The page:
State Doesn't Need Another Wolf War

COMPASS: Points of view from the community

Anchorage Daily News / Victor Van Ballenberghe / November 1, 2003


Last spring the Legislature greased the skids for wolf control across a broad area of Alaska by once again allowing public taking of wolves with airplanes. Now, the Board of Game is poised to approve two or three wolf control programs, including ones in the McGrath area and the Nelchina Basin near Glennallen. Are these programs well grounded in sound science? Are such wolf control programs wise public policy?

In 1974 I began research on moose and wolves in the Nelchina Basin as a wildlife biologist with the Alaska Department of Fish and Game. Things then were similar to now; the moose population had declined, wolves and bears were abundant, and hunters wanted more moose and caribou. There were widespread cries for wolf control. Fortunately, the department and the board resisted the pressure and recommended studies to clarify the problem. Several research projects showed that bear predation on calves was the fundamental problem. An experimental wolf reduction did not produce more moose. Removing bears improved calf survival. Over time, moose increased without wolf control to relatively high density before severe winters in the late 1980s caused declines.

Research in recent years near Glennallen has shown that severe winters during the past decade and chronic habitat problems were major factors preventing moose population increases. There have been no large forest fires in this area for decades to improve moose habitat. Despite declines, the moose population has been high enough to heavily browse what food was available. And, over the past 20 years, hunters have greatly improved ATV access to several of the most remote areas. The resulting hunting pressure recently caused the board to further restrict hunting to preserve more bulls. All of this suggests that if severe winters, bear predation, poor habitat and hunting are the major problems, a heavy dose of wolf control is unlikely to produce more moose.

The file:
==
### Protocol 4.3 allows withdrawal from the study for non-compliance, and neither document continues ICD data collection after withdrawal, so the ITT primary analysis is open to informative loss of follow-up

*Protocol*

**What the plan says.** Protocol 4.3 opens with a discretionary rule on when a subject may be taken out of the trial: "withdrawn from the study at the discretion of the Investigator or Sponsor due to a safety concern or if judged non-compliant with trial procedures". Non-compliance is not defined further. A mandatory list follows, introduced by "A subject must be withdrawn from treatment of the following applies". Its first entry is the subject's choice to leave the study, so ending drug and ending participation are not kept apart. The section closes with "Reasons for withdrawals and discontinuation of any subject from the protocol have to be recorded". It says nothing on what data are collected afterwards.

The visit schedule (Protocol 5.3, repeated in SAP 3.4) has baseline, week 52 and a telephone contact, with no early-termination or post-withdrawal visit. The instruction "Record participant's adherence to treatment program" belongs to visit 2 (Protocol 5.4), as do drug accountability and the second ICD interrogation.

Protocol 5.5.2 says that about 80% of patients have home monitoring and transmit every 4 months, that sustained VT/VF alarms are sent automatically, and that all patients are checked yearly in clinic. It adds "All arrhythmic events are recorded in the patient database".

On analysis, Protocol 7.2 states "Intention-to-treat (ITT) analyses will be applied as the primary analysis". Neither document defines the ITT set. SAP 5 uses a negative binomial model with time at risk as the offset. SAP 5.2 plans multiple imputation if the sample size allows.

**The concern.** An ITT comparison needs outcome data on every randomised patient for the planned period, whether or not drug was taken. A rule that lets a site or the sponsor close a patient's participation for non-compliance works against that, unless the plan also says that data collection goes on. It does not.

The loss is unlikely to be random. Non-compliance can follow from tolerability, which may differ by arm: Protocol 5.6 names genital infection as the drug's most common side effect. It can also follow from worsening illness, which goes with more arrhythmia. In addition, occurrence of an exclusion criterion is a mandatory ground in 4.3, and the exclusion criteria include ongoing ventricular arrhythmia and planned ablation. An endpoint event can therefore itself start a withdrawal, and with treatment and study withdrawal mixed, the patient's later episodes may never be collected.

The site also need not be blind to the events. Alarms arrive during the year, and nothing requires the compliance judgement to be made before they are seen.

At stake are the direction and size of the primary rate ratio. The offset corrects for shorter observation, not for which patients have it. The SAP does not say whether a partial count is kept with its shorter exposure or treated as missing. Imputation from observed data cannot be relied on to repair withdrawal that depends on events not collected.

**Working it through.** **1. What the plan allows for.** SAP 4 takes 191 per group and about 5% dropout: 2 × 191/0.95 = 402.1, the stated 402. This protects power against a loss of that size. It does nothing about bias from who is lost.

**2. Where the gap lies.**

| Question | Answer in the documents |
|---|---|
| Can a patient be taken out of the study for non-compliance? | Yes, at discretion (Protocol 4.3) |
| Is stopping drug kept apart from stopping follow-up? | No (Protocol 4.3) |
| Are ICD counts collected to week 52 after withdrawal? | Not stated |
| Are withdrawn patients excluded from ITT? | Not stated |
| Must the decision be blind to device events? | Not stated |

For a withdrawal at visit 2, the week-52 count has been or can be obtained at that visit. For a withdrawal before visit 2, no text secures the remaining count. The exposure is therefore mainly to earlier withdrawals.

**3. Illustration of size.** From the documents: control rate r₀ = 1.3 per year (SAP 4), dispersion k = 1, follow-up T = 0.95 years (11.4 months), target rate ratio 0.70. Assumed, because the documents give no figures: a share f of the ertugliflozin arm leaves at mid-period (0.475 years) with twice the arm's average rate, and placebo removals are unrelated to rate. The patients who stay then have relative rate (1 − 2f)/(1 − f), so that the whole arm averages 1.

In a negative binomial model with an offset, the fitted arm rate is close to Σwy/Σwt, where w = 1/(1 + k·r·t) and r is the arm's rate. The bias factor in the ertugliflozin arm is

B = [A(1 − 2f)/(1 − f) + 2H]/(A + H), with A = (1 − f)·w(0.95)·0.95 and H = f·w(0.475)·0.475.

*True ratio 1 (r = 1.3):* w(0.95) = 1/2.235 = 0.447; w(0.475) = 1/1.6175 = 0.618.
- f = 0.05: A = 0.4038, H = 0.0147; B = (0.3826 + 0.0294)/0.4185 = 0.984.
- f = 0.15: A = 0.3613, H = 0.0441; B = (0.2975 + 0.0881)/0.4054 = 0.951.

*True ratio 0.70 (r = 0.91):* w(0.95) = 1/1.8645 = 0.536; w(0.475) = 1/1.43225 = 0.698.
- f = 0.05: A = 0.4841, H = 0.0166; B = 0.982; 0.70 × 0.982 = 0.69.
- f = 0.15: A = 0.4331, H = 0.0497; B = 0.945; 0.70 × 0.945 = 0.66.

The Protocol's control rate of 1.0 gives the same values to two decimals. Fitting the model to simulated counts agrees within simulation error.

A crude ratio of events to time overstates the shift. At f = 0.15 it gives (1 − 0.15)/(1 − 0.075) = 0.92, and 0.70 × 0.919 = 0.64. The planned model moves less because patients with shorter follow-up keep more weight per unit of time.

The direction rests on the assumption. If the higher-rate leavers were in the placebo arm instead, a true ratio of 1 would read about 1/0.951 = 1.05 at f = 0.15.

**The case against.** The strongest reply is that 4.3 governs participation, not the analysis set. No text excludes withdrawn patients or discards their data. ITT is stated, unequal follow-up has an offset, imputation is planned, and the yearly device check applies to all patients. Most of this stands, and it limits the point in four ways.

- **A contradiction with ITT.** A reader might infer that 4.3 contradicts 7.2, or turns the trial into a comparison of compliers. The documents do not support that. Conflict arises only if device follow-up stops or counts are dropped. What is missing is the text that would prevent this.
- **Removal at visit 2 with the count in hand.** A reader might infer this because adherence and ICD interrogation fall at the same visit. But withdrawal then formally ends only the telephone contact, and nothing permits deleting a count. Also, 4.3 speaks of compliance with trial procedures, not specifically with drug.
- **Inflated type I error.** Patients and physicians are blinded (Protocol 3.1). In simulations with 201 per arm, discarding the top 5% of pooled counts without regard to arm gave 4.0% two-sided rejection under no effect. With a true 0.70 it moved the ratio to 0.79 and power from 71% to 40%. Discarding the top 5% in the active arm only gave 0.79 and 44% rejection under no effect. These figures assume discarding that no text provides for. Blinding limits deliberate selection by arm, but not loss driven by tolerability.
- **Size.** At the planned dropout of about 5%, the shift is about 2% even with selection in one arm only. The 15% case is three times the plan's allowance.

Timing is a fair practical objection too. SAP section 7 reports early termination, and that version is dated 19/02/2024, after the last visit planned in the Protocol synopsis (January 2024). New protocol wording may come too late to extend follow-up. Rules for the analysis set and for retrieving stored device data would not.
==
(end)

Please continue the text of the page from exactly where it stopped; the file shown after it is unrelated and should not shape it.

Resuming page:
Things at McGrath were similar. Bad winters caused a decline of moose, and there were loud cries for wolf control despite very little biological information. Research showed that bear predation on calves was much more important than wolf predation, that habitat in much of the area was poor and that hunting had reduced bulls to low levels in accessible areas. Recent experimental bear removal resulted in much improved calf survival. A moose census in 2001 revealed about twice the number of moose as previously claimed. Again, wolf control will not help if bad winters, bear predation, poor habitat and hunting are primary problems.

I believe that it is fundamental to base wildlife management on sound science. The risk of failure by doing otherwise is much too high. We have the necessary personnel and scientific methods to do it right. Can we all agree that political considerations are secondary?

If studies demonstrate that it is necessary to reduce wolves, how should we best do it? Those of us around before 1996 recall vividly all the problems that resulted when airplanes were used to take wolves. It was illegal to shoot directly from the air, and to harass and herd wolves to get them where a plane could land. But aerial shooting and harassment were common. Several high-profile court cases detailed how bad things could get. Wolves and wolverines were chased to exhaustion, at times in federal wildlife refuges and national parks. Public outrage led to a 1996 ballot initiative to ban airplane hunting. It passed in nearly every election district in the state.

Now, we are poised to return to the days when hunters in Supercubs brought shame to us all. Let's tell the Game Board we've already spoken loudly at the polls opposing public shooting of wolves using airplanes. Alaska doesn't need another war over wolves that will touch off a firestorm of controversy. We've been down that road before with, predictably bad results.

Victor Van Ballenberghe is a wildlife biologist who has conducted moose and wolf research in Alaska since 1974. He was appointed to the Game Board three times by two different governors.

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